Still, there’s been an uptick in Black clients—especially Black men—entering Dr. Hartman’s office for long-term treatments of acne and hyperpigmentation. Social media and a plethora of male-led beauty brands—from Buttah Skin to Pharrell William’s Humanrace—can be credited to the spark in interest. “We want to bring the conversation back to just talking care of your skin and yourself. I love that our customers at Humanrace are evenly split between men and women because it shows more men are feeling welcome to the conversation and understand the mission of Humanrace,” Williams adds. While these brands have male founders, the products are void of any gendering, emphasizing the notion that skin is simply just skin.
“Men should feel comfortable using these products. As much as we want to say skincare is universal and men shouldn’t care if the product is pink or not, you can’t just deprogram somebody. With me being a queer person, I don’t care if a product is pink or purple. But for a man, especially a straight Black man, they might not want to use a product that is, say, pink. Why can’t things be non-gendered, just beautiful products that are marketed and shown on every skin type, every gender identity?” Garette says. “Fenty Skin has done it. It’s really is just having people like me and skincare professionals that look like me in beauty marketing and ads.”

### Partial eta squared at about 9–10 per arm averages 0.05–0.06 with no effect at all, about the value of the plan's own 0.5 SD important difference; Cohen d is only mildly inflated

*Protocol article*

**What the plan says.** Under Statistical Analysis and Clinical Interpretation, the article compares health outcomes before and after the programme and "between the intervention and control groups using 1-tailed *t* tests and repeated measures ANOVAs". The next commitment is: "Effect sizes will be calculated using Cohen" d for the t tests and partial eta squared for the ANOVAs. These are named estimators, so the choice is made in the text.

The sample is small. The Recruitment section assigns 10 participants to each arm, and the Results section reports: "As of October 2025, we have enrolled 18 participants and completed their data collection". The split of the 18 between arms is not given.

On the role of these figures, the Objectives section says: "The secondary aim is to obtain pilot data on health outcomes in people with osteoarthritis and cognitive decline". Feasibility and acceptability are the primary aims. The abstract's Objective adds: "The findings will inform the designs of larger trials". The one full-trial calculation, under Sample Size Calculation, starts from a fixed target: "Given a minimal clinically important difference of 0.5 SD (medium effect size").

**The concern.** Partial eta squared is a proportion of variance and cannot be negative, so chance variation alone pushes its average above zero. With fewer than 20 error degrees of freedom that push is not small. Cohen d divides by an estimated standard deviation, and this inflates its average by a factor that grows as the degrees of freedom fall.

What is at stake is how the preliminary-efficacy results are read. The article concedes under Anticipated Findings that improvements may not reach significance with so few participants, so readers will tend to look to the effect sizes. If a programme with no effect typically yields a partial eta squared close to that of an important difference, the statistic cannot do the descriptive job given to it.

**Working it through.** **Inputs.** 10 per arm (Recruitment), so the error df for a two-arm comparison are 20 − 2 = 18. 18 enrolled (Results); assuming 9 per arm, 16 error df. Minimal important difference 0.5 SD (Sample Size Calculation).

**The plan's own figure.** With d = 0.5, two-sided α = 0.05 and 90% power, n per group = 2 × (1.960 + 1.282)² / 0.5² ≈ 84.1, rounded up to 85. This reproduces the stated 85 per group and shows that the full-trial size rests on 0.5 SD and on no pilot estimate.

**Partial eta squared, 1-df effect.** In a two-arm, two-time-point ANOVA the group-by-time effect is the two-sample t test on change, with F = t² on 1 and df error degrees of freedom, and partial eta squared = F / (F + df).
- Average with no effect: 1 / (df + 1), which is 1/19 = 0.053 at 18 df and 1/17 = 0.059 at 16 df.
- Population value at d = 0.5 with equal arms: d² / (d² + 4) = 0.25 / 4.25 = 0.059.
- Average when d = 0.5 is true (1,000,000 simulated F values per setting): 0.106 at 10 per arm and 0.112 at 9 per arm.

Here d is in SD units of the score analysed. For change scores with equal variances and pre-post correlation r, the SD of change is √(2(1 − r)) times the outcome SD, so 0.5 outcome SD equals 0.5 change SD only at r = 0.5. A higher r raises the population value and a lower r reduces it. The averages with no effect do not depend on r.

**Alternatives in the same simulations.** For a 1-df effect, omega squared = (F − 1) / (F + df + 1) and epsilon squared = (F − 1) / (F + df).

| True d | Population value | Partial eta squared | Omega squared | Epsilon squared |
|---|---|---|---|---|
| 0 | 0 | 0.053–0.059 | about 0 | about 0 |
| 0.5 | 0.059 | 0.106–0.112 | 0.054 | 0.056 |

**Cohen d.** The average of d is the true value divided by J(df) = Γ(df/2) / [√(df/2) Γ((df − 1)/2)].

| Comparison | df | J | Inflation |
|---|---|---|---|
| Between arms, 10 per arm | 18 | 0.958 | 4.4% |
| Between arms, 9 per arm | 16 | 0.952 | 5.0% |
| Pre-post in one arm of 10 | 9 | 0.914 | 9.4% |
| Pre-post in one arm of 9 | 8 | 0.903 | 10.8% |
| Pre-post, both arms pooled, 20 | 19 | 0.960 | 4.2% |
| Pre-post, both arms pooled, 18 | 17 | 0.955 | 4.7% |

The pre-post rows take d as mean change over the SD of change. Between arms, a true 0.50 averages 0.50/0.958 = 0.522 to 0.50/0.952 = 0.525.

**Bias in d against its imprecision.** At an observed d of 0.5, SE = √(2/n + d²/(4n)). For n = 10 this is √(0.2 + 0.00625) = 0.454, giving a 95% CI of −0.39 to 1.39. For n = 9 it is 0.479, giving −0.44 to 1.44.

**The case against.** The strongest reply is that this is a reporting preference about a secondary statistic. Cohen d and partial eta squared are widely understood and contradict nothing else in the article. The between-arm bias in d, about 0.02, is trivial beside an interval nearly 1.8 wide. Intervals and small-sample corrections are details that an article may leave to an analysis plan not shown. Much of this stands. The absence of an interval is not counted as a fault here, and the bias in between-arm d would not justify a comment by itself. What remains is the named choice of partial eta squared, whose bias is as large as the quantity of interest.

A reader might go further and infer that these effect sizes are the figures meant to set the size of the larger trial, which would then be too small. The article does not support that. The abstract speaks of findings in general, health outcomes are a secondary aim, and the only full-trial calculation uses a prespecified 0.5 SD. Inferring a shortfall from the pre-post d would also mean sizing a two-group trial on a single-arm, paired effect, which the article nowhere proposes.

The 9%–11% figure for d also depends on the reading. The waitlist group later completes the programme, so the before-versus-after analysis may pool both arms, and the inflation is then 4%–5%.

The beauty business seems to be changing its image these days—or at least attempting to. The cries and screams of Black women for a diverse beauty business gave rise to a surge of deeper foundation hues, invisible sunscreens, and increased brand transparency. Now the faint murmur from men rumbling beneath the beauty industry’s veneers is reverberating louder these days with a message as clear as day: Black men’s skin needs some love, too.
How to Build a Skincare Routine
Nerisha is the beauty commerce editor at ELLE.com, covering all things beauty (and fashion and music). She has a penchant for sneakers and nude lip glosses, and spends way too much time re-watching 90s sitcoms.